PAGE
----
THE COST OF COLLEGE
Regardless of weeks worked, or hours worked, college costs still stack up. For one year at a public university, 2013 to 2014, the average in-state student faced a $8,070 price tag. If they attended school across state lines, that number jumped to $22,603 per year. Higher yet, private schools in the U.S. charged an average annual tuition of $25,696. As steep as that is, many private schools also offer much more aid to their students. In 2012, that lead to an all-time-high tuition discount rate of 45% for private colleges, through scholarships and need-based aid.
Nationally, single-year tuition costs left students with an average of $6,891 in federal student loans, the main source of student lending.
Although it might seem like many students received less in loans than it took to afford a year of schooling, there are exceptions. Idaho, for example, had a stunningly low in-state tuition for public schools of just $5,980 (tripled to $18,875 for out-of-state students) and $6,736 for private schools, while federal student loans in the state average $6,772. Similarly, Wyoming public-university students paid just $3,642; however, private tuition came in at $16,620.
On the other end of the spectrum, students in New Hampshire paid the highest price for in-state tuition at a public university, at $14,435. Vermont out-of-staters topped the list with $33,700 in tuition, while Massachusetts, home to Harvard and MIT, brought the highest price for private schools, at $38,009. Alaska, interestingly, stacked up the most in student loan debt, with $7,496 per year, even though the state has the highest proportion of working students in the country.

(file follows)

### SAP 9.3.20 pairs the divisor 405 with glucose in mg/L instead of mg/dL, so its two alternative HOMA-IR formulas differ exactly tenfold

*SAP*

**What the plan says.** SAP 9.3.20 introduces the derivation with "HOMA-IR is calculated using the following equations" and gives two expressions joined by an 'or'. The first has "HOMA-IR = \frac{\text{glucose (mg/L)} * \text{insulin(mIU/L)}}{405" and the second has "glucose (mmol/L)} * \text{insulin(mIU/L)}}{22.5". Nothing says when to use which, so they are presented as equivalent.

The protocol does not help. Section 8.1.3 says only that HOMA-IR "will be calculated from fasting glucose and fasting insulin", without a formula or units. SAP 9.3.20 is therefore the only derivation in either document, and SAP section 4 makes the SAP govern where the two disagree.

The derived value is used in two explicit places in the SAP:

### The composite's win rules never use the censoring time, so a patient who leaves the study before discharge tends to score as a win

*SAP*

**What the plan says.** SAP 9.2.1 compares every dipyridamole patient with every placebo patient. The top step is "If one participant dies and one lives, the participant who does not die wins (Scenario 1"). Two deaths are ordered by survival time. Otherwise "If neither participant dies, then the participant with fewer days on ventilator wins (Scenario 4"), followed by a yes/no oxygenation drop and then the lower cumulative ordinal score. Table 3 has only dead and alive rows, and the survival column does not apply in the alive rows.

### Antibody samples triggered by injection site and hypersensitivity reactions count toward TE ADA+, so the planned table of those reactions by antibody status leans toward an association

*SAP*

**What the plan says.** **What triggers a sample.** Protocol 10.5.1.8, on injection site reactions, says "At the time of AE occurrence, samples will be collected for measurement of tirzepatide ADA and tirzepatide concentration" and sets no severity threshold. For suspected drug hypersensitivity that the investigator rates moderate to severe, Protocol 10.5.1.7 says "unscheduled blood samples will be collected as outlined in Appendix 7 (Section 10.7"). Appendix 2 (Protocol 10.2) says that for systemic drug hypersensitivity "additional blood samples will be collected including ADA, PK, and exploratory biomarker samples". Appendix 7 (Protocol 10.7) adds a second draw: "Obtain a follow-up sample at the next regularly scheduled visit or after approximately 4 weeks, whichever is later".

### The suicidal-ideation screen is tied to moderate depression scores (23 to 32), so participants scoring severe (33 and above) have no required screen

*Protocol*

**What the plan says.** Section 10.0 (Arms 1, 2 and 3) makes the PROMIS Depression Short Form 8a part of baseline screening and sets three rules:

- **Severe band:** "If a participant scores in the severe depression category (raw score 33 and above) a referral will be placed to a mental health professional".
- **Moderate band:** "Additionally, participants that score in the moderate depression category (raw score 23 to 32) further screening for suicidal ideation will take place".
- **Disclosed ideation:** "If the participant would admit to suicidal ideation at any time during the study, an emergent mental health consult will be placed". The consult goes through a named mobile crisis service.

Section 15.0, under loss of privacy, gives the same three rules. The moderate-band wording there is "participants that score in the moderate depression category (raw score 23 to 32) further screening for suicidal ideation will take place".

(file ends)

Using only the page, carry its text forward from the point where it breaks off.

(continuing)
The average student accrues $6,891 in federal loans per year — totalling $27,564 of debt for a four-year degree if costs and lending remain level. However, a recent Sallie Mae report found that 73% of students had no student loan borrowing, largely due to parent income, college savings plans, student income and savings, and scholarships and grants. The same report found that 31% of students managed to pay nothing at all.